“He makes me lie down in green pastures, He leads me beside quiet waters, He restores my soul.” Psalm 23:2-3
A pastor friend of mine was telling another pastor about the long-awaited vacation that he and his family were preparing for. The other pastor immediately replied, “Vacation? I never take a vacation. Satan doesn’t take a vacation and neither do I!”
To which my friend wisely retorted, “Well, that’s all right. Satan has never been my example!”
In the summer when school is out and the sun is shining, our thoughts turn toward vacation. And that’s a good thing! We were wired with an innate need to take a break from our usual pace and spend some time being refreshed and recharged.
But for some reason, we sometimes seem apologetic about taking time off or needing a change of pace for a little while. It may be that our internal understanding of a real “work ethic” demands that we feel a little guilty about time that we’re not being “productive” or “efficient.” Or maybe we are concerned that those projects and clients we have been carefully nurturing along will fall to pieces if we put them on hold for a week or two. Maybe we are distorting Paul’s words to the Ephesians, resisting vacations and working nonstop so that we can “make the most of every opportunity, because the days are evil” (Ephesians 5:16).
If that’s your brain strain, then let me put a biblical stop to that train of thought and provide you with three solid, straight-from-Scripture reasons to enjoy a guilt-free, refreshing time away from your usual pace of work this summer.
Reason number one: it’s commanded in Scripture. The fourth commandment tells us to “remember the Sabbath day by keeping it holy” (Exodus 20:8). That means more than just going to church on Sunday. The principle of “Sabbath”—rooted in God’s example through creation of resting on the seventh day—intertwines with the Old Testament law code.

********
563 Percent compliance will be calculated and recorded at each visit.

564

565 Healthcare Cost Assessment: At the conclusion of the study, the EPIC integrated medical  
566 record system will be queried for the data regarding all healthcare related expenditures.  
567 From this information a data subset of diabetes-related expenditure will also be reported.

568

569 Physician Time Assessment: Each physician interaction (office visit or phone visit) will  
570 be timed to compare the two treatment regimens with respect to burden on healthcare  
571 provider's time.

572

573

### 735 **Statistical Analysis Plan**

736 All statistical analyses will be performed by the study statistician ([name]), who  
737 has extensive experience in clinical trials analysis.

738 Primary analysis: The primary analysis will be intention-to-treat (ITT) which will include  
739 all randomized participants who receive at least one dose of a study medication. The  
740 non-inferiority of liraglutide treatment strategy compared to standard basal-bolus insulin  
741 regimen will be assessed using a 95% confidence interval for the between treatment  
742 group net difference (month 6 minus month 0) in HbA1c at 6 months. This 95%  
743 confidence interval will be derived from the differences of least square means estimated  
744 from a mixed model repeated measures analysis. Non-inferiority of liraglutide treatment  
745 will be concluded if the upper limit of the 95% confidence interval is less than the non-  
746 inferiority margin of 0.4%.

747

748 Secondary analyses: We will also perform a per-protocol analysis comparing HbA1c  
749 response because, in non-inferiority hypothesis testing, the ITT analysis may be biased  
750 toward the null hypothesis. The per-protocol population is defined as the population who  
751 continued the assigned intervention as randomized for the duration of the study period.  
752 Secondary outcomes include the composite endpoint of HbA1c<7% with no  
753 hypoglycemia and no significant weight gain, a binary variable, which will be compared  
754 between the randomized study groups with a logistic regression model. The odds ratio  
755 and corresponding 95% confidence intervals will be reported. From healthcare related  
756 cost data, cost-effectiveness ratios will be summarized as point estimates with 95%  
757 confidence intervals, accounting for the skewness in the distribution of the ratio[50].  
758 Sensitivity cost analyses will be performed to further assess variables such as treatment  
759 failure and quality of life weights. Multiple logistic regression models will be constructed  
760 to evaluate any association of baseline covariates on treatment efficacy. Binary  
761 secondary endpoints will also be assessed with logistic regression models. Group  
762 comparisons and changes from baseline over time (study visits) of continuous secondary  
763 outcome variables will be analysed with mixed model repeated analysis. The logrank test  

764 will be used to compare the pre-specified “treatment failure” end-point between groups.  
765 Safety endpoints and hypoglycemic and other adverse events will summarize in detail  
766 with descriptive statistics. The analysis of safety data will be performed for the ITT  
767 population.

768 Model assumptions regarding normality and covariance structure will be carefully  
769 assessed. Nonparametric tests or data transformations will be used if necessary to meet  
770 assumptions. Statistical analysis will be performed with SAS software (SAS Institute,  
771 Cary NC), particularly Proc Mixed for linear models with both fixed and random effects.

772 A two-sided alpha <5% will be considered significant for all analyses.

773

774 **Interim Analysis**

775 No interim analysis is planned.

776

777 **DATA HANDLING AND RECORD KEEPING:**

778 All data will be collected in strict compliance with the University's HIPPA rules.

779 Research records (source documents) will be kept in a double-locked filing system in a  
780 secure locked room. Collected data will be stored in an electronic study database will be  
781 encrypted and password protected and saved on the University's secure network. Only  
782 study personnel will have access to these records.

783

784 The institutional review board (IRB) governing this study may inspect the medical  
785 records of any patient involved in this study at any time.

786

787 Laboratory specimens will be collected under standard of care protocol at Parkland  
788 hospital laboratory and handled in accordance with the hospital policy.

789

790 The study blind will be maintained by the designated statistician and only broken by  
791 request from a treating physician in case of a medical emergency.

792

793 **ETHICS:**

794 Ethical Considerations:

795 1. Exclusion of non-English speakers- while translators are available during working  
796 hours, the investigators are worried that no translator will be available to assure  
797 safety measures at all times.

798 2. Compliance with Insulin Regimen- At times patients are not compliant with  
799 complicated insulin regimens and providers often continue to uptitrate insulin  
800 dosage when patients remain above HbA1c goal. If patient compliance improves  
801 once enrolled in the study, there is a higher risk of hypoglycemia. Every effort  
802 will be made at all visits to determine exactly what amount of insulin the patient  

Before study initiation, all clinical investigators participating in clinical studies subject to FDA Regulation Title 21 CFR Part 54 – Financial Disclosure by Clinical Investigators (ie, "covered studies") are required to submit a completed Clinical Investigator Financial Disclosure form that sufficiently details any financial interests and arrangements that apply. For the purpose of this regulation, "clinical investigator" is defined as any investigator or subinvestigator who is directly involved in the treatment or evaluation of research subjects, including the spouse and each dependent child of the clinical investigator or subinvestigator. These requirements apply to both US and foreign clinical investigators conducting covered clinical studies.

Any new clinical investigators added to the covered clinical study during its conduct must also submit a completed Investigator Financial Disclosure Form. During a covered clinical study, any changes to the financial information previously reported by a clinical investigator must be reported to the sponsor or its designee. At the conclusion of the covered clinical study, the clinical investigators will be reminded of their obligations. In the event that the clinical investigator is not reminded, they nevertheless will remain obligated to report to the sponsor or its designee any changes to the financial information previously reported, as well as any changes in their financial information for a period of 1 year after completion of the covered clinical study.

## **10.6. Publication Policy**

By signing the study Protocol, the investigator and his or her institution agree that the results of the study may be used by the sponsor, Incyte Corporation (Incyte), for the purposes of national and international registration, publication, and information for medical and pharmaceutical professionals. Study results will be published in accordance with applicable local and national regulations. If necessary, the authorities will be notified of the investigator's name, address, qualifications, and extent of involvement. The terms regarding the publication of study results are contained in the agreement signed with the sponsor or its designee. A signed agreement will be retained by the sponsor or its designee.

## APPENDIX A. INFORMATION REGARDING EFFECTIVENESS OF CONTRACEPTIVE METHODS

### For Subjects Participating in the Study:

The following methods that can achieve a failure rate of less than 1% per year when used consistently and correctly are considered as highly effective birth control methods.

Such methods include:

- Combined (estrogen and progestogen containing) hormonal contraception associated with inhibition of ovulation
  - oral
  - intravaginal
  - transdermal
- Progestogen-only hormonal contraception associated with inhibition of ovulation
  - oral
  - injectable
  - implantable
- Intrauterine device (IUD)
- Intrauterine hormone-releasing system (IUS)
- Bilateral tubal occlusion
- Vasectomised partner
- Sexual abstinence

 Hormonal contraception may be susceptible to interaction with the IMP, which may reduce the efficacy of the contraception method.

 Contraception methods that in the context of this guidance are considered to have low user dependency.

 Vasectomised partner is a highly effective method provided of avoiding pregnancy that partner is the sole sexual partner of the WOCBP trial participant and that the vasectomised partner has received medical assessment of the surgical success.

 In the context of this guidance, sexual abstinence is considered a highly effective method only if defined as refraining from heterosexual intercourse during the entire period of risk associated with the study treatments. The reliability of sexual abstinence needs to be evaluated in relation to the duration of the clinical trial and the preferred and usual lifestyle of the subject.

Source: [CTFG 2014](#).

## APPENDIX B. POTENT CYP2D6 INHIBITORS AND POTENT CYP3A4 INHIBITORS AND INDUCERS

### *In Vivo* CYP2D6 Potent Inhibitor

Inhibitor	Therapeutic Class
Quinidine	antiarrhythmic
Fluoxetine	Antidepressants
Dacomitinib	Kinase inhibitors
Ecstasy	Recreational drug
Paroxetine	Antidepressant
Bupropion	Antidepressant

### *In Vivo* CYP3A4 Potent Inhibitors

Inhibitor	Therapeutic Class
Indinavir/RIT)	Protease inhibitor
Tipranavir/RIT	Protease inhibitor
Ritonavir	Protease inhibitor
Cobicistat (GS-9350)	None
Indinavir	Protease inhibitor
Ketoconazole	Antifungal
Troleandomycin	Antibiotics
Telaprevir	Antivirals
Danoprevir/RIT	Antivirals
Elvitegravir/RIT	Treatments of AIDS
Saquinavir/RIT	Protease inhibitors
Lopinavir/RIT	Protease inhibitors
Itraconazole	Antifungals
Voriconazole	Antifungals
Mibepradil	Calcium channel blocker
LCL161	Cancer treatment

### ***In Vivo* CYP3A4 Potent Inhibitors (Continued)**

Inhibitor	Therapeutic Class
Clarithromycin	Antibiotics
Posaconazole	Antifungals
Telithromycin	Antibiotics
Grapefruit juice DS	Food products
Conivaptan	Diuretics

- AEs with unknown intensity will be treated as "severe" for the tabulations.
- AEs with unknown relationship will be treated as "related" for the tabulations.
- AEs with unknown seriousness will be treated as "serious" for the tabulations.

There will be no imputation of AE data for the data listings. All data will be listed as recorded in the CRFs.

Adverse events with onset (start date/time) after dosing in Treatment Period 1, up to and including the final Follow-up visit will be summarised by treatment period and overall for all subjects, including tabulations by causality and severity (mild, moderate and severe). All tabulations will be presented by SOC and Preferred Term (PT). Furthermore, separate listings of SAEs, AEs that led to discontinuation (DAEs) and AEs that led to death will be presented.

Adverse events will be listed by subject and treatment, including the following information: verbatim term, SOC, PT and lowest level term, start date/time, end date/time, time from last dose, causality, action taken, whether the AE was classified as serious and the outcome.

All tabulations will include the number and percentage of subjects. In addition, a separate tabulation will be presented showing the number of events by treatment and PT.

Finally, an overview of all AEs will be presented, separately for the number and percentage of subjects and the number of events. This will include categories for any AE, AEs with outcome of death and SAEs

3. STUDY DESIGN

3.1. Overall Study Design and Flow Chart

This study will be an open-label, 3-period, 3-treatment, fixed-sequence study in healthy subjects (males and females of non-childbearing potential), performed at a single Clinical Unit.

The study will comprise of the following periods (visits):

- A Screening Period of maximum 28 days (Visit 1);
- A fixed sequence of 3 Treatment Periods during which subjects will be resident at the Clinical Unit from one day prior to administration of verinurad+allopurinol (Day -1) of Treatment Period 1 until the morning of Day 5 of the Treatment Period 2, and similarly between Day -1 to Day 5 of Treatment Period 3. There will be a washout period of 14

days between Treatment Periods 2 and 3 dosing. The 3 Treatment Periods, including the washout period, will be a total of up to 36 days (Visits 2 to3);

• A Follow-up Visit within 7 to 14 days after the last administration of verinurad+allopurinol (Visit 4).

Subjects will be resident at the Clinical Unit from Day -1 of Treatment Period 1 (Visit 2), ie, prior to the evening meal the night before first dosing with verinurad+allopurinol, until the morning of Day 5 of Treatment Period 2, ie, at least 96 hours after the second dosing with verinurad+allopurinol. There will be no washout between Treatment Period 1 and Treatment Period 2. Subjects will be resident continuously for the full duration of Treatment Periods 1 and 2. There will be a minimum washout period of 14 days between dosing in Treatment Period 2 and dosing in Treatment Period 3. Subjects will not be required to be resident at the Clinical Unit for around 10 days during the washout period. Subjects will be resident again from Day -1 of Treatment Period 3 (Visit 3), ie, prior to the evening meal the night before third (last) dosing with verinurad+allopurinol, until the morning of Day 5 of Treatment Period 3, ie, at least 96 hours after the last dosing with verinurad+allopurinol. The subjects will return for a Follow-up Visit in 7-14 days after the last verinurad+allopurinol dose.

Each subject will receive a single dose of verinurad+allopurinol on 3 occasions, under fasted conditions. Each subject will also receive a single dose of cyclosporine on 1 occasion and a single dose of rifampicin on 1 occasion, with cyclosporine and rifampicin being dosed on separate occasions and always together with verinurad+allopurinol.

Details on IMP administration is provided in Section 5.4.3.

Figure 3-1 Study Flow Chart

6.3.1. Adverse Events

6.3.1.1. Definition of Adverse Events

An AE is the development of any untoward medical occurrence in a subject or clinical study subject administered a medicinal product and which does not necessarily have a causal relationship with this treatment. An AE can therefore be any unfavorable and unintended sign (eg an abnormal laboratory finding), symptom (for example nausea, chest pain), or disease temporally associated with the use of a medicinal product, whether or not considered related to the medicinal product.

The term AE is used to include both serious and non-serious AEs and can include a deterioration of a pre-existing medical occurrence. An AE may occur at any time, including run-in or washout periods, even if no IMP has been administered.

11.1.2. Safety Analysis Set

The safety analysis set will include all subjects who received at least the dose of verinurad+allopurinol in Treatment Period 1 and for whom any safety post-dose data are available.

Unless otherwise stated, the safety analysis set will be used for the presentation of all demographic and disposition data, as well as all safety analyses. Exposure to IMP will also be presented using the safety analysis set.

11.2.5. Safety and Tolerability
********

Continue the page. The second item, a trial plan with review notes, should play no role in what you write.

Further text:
There were not only to be days of Sabbath, but week-long festivals scattered throughout the Jewish seasons. In fact, there were Sabbath yearsin their calendar! God’s loving command was intended to pull His people aside for rest so they would be reminded that all good things come from Him . . . not from their frantic efforts at work.
A second reason why it’s a good idea to take a well-deserved break is that your body and spirit need it. I love the picture that David paints for us in Psalm 23:1-6 of a shepherd leading his sheep to a place of refreshment and rest. We are finite, fallible, limited creatures, and without rest we’ll find that burnout and exhaustion eventually take their toll. Our ability to be gracious, loving, and patient will be a casualty of our compulsive work habits. Fatigue and weariness will leave us vulnerable to temptation. And most disturbingly, our intimacy with the Lord will suffer as our time with Him becomes perfunctory at best, and nonexistent at worst. All that can be avoided if we allow our Good Shepherd to restore our soul with times of rest in green pastures and with seasons of refreshment beside quiet waters.
And just in case we need another reason to put our feet up and relax now and then, remember that Jesus did it! He often withdrew from the crush of the crowds to seasons of prayer and rest. During a storm on the Sea of Galilee He was sound asleep in the boat (Mark 4:38). And we are told that while on a trip from Judea to Galilee “Jesus, tired as he was from the journey, sat down by the well” (John 4:6). There were always more people to heal, more messages to preach, and more places to go, but Jesus displayed the importance of rest.
So, whether it’s a weekend of camping, a day at the pool, or a week away with close friends or family members, turn off the cell-phone, close the computer, and get away! There’s no good reason not to!
By: Joe Stowell, Get More Strength
“Have mercy on me, O God, according to your unfailing love; according to your great compassion blot out my transgressions” Psalm 51:1
Any Star Wars fans out there? Remember the opening scenes of Episode IV? After a laser battle between a little spaceship (the good guys) and the ominous Imperial Star Destroyer (the bad guys), we see Princess Leia and her loyal fighters quickly overpowered by Darth Vader and his Stormtroopers. The situation is dire and our heroine has time only to pass a message on to her faithful robot R2D2, who is then jettisoned to safety on a nearby planet, into the hands of Luke Skywalker who discovers Leia’s message: “Help me, Obi-Wan Kenobi. You’re my only hope!” The message is repeated over and over: “Help me . . . you’re my only hope!”